A question with some tricky wording; be very careful in dissecting it. If an opponent with Darwin’s theory wouldn’t agree with something, who would agree with it? Darwin! The question is basically asking for something that is part of Darwin’s theory. Even armed with this information, the question isn’t easy. Darwin’s theory is mentioned in 4 in a roundabout fashion. Go back to review the details: The author implies that Darwin theorized that volcanic islands caused the transformation. (C) rewards that prediction.
(A): Faulty Use of Detail. This is a belief that scientists in general hold (5); it’s not a component of Darwin’s theory specifically.
(B): Faulty Use of Detail. As above, this is just a definition of terms rather than a component of Darwin’s theory.
(D): Opposite. This is the alternative to Darwin’s theory; opponents of Darwin would probably believe this.
Question: Based on the passage, which of the following is probably an assumption of scientists studying coral reefs?
[A] The theories of reef evolution through glacial melting and through volcanic subsidence are mutually exclusive.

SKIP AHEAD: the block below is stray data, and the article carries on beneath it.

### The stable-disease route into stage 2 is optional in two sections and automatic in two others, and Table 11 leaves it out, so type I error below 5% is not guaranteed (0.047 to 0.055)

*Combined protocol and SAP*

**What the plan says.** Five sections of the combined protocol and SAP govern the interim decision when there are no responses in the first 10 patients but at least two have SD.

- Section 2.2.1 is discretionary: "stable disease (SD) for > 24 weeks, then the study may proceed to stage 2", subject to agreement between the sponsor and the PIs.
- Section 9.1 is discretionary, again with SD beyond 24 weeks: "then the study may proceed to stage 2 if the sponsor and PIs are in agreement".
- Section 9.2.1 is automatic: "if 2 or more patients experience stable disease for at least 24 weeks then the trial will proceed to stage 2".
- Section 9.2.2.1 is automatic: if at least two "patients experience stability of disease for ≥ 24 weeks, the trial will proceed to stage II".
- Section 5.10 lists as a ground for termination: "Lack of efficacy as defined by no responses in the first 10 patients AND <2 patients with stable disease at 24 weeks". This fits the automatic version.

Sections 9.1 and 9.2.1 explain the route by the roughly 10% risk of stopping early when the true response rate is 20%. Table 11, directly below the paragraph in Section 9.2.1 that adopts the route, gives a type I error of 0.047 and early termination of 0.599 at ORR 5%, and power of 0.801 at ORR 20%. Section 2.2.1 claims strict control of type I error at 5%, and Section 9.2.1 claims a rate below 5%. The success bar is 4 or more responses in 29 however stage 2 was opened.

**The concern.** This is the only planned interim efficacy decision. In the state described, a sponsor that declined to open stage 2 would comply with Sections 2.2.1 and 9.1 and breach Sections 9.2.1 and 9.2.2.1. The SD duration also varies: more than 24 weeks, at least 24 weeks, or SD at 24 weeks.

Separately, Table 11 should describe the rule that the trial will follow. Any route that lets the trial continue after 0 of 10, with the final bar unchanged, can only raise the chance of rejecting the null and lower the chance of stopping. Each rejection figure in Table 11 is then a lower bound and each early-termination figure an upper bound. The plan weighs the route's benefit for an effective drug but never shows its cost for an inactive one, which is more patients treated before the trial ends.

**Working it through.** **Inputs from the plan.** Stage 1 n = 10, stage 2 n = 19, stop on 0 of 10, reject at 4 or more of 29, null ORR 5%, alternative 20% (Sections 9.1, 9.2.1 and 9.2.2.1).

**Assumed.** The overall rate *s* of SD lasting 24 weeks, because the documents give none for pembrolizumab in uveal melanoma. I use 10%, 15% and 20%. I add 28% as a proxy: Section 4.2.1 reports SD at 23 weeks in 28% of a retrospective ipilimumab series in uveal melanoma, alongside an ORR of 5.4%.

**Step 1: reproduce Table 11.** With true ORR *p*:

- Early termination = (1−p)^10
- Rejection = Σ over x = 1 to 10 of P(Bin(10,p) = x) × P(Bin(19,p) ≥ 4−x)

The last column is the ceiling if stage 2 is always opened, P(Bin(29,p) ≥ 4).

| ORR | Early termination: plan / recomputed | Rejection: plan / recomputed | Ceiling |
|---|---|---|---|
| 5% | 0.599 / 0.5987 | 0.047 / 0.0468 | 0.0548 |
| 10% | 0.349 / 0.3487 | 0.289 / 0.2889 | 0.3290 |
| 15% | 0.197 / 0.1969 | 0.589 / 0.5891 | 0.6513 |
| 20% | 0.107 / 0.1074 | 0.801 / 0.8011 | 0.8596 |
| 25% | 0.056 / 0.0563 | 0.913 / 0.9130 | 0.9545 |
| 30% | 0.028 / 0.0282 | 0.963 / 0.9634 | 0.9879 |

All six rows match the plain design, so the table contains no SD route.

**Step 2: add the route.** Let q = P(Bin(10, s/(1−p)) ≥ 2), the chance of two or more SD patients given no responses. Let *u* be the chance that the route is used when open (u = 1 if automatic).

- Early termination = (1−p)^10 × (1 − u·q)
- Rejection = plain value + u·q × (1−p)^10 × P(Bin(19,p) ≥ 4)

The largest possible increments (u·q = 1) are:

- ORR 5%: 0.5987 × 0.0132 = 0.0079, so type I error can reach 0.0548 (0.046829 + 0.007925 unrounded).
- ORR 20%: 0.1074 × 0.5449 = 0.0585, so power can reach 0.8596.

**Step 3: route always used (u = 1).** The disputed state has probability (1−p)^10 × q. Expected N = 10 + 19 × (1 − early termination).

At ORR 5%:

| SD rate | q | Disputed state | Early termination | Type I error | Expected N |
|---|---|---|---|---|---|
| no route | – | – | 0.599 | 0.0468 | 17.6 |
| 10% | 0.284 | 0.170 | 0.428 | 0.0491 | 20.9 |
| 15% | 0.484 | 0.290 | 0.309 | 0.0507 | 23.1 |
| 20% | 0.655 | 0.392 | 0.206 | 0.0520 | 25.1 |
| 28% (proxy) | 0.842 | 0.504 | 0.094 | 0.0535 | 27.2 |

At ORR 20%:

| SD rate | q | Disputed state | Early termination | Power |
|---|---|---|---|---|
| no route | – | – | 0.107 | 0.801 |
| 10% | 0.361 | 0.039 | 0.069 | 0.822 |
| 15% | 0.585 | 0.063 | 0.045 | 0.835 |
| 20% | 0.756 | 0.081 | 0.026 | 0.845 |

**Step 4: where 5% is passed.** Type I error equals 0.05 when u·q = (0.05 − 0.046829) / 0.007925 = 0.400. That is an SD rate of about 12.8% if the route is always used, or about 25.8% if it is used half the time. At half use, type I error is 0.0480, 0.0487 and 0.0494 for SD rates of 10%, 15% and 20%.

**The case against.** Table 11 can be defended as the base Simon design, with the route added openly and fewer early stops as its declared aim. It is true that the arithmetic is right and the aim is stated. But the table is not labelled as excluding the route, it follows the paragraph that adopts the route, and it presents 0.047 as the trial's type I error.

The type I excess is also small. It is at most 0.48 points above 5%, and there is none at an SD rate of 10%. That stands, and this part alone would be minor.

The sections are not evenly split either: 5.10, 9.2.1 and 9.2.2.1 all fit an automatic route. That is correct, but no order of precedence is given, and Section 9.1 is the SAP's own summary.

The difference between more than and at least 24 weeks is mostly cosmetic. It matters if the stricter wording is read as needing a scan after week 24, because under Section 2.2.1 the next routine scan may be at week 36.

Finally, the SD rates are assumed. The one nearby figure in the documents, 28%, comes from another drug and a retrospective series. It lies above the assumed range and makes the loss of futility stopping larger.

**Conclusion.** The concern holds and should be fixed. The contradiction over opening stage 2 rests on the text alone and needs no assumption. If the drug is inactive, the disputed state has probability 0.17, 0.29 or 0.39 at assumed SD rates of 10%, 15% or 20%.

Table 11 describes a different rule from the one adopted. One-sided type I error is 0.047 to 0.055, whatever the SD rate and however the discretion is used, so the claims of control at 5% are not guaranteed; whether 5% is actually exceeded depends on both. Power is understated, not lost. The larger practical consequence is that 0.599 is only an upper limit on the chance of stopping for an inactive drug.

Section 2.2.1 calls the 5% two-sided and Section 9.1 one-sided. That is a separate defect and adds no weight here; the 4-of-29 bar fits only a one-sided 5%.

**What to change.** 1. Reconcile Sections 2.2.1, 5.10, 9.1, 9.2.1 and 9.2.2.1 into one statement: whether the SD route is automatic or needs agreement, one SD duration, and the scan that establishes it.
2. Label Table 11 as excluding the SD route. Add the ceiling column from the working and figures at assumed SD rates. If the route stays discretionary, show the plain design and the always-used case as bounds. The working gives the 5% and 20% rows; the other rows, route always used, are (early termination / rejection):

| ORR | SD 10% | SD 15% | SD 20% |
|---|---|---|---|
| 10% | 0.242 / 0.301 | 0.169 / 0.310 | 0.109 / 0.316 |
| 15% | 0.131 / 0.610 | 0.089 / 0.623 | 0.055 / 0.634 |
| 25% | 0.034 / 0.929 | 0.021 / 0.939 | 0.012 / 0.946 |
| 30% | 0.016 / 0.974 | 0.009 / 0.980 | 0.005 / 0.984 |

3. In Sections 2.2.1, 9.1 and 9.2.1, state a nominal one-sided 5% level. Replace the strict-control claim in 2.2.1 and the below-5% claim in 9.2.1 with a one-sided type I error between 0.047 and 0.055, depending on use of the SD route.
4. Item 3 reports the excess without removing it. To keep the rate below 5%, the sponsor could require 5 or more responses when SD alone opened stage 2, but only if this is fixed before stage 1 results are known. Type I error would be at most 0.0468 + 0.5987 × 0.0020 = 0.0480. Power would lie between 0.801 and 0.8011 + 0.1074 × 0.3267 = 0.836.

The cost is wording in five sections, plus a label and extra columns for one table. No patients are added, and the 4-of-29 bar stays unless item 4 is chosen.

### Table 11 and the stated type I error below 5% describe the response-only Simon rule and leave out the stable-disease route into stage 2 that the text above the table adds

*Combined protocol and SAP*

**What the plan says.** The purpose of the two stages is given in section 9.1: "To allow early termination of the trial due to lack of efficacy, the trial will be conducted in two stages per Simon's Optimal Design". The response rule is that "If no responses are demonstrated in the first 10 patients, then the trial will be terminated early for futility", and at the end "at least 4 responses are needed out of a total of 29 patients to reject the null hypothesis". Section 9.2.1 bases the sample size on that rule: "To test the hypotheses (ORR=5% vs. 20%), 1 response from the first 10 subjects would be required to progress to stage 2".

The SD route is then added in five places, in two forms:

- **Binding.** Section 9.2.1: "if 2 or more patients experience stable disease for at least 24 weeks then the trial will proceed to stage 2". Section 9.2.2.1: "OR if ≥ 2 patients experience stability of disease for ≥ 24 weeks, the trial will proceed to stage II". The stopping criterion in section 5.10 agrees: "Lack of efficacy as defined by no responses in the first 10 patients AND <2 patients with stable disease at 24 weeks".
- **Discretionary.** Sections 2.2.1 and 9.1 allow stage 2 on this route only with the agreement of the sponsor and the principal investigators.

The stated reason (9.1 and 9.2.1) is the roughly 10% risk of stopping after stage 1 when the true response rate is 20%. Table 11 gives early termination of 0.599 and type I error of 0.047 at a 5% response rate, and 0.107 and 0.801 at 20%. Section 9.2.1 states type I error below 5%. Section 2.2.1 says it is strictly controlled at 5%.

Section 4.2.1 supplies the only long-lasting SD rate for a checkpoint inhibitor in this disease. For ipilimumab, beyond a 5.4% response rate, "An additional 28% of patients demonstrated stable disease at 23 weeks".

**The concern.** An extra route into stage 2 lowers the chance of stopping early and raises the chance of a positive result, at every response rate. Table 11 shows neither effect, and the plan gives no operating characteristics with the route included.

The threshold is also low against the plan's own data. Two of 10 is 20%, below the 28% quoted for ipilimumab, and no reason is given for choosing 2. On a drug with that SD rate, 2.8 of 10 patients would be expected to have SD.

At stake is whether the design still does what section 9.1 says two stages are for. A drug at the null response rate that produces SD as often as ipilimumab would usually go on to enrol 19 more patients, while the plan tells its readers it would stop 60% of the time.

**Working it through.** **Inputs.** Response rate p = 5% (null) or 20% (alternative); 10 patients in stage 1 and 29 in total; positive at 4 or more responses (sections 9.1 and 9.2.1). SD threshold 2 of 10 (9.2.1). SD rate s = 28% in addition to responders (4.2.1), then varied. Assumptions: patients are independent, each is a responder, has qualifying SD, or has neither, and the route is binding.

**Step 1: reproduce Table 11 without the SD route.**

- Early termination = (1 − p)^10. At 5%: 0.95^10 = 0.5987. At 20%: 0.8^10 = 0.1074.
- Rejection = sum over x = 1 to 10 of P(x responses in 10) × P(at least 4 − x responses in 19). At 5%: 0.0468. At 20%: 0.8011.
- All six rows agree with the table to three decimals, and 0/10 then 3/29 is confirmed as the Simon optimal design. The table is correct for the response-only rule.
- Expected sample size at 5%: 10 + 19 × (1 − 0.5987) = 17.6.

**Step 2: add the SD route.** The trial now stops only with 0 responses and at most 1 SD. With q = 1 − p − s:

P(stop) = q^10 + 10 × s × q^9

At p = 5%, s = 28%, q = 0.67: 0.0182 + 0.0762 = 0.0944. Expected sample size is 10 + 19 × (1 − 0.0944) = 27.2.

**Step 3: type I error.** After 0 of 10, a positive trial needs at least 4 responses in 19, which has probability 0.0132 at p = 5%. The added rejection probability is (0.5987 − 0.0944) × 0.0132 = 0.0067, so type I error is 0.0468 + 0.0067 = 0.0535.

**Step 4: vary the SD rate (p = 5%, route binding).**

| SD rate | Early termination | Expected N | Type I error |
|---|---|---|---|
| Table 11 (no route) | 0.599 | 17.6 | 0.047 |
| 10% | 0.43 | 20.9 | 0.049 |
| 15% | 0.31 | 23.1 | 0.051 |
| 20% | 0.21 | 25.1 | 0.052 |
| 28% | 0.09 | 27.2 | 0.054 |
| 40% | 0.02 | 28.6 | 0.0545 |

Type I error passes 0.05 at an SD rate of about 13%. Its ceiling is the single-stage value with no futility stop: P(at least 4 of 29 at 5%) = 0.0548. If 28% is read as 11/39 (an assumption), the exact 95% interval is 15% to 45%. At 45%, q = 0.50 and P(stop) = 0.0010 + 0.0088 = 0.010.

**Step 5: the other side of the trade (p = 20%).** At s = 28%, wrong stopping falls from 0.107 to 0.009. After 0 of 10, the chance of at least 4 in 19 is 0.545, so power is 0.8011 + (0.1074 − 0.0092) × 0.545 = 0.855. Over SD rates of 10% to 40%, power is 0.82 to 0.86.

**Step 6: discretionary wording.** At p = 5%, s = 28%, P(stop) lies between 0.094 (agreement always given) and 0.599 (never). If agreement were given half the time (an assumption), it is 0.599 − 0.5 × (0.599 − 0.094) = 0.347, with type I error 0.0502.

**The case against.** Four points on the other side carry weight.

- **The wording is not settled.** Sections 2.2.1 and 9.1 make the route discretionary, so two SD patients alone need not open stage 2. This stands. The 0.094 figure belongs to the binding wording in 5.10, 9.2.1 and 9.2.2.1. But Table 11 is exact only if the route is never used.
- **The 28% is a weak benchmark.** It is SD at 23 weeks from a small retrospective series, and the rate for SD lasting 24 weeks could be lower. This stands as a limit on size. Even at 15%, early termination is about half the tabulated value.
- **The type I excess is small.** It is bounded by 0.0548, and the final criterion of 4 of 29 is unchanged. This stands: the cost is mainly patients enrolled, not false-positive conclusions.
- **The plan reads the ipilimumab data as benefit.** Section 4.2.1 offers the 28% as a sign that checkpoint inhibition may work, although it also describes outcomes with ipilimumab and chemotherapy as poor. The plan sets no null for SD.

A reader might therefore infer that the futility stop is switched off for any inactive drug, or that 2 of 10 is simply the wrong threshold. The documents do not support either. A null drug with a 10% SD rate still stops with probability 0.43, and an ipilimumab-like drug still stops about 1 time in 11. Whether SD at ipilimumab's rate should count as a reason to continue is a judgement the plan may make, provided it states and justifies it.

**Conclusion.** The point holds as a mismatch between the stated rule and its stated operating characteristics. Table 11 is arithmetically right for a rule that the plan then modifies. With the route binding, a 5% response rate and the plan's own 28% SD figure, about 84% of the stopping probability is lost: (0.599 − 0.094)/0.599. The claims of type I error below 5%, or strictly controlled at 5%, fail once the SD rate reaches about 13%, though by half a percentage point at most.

[B] The three main types of coral reefs did not develop independently of one another.
[C] Zooxanthellae are always found in coral reefs.
[D] Intense calcification single-handedly protects reefs from destruction by waves and other natural causes.
A difficult question to predict; review the main points of the passage in your map. Remember to eliminate while looking for the correct answer, using the denial test as needed. (B) must be an assumption of the scientists since they study the different types of reefs with the intent of understanding how they transformed from to another. Denying (B) and arguing that the three types developed independently destroys the transformation theories that the author discusses.
(A): Opposite. The author argues in 4 that Darwin’s theory may be “partially true,” suggesting that the two theories can coexist to some extent.
(C): Opposite. The author mentions corals without algae in the last part of 5.
(D): Opposite. The author shows in s2 and 3 that a variety of factors influence reef renewal.
Question: The passage mentions the recent drillings at the Enewetak atoll. This reference serves to:
[A] stengthen the claims made by scientists today concerning reef transformation.
[B] weaken the claims made by scientists today concerning reef transformation.
[C] strengthen the claims made by Darwin concerning reef transformation.
[D] weaken the claims made by Darwin concerning reef transformation.
How does the Enewetak atoll fit into the passage? Mentioned in 4, the author argues that it supports Darwin’s theories about barrier reef formation. (C) matches the prediction exactly.